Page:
Part I: Maintain Good Sportsmanship in Youth & High School Sports Using "Mismatch Etiquette"

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Guest Post From:  Ray Lokar

Managing mismatched games is always an issue in youth and high school sports. Often there is great disparity in the skill level of players, goals of each team, first round tournament match-ups of top vs. bottom seeds, or imbalanced leagues that cause many of these games to occur.

 In youth sports, even when leagues give their best effort to balance teams, invariably there will be a team that stands out above the others. Sometimes these matchups just happen, but when given the opportunity, coaches should try to schedule games against teams that will present somewhat of a challenge. While padding the schedule with wins may seem attractive, playing teams of inferior talent will actually hinder a team's development. All you need to do is look at boys' and girls' high school basketball box scores around America and you'll see examples of these lopsided scores far too often.

There may be times when these games happen because teams try to "schedule up" and test themselves against some better competition and other times's just "one of those days." We saw one of those kind of games on ESPN recently in a matchup of two teams in the National Top 20 poll when St. Anthony from New Jersey took on DeMatha from Maryland at the HoopHall Classic in Springfield, Massachusetts. St. Anthony is led by the legendary high school coach, Bob Hurley, and DeMatha is one of the most storied high school basketball programs in the nation.

Even though it was an anticipated matchup of two highly ranked teams, things went south early with DeMatha missing several shots they might normally make while St. Anthony was hot. It was 18-0 before DeMatha even scored and St Anthony finished with a 75-25, 50pt victory. Alan Stein, the strength and conditioning coach at DeMatha, said, "Despite the margin of our loss on Saturday, our two teams are much more even than they appeared. We just played as poorly as we could of and they played as well as they were capable - a lethal combo for us!" In spite of the score getting out of control early, both teams in these games needed to continue to compete as if it was still a tight game in order to get the best experience out of the competition.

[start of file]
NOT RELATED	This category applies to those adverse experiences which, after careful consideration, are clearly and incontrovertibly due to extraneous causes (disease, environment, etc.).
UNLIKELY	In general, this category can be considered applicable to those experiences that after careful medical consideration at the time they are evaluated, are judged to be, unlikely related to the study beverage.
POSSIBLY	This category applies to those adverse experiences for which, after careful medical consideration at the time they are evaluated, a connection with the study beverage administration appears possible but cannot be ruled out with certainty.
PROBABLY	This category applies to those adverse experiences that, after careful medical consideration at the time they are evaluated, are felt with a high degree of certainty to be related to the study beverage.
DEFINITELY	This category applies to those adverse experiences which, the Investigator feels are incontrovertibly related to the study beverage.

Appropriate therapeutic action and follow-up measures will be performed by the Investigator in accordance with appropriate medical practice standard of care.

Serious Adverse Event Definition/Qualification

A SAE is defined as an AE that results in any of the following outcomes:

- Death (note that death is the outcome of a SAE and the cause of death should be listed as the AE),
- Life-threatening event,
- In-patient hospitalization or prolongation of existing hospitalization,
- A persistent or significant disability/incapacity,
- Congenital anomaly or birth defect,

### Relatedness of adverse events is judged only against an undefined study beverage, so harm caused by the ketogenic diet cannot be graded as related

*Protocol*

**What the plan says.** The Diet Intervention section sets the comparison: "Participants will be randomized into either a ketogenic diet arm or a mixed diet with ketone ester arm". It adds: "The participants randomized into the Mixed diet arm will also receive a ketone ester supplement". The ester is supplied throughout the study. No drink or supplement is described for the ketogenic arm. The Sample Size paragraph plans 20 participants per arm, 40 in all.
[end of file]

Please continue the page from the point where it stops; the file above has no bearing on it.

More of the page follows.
This is often a more difficult situation for the winning team than it is for the team getting beat. The losing team should always take their attention off the scoreboard and concentrate on their own personal mastery of the sport. Positive Coaching Alliance suggests teams focus on the "ELM Tree of Mastery." ELM is an acronym that stands for Effort, Learning, and what I call Mistake Management. If the only thing that is important to players and coaches is that they give their best effort, try to execute what they've learned, are able to manage their mistakes and play without the fear of making another one - then they are taking the right approach regardless of the score.

The tough thing for the winning basketball coaches in this situation is figuring out a way for their team to get everything out of the game that they can, without humiliating the opponent at the same time. It's important to remember that at any point in time the shoe could be on the other foot and to be nice to people on your way up - because they're the same folks you're gonna see on your way back down.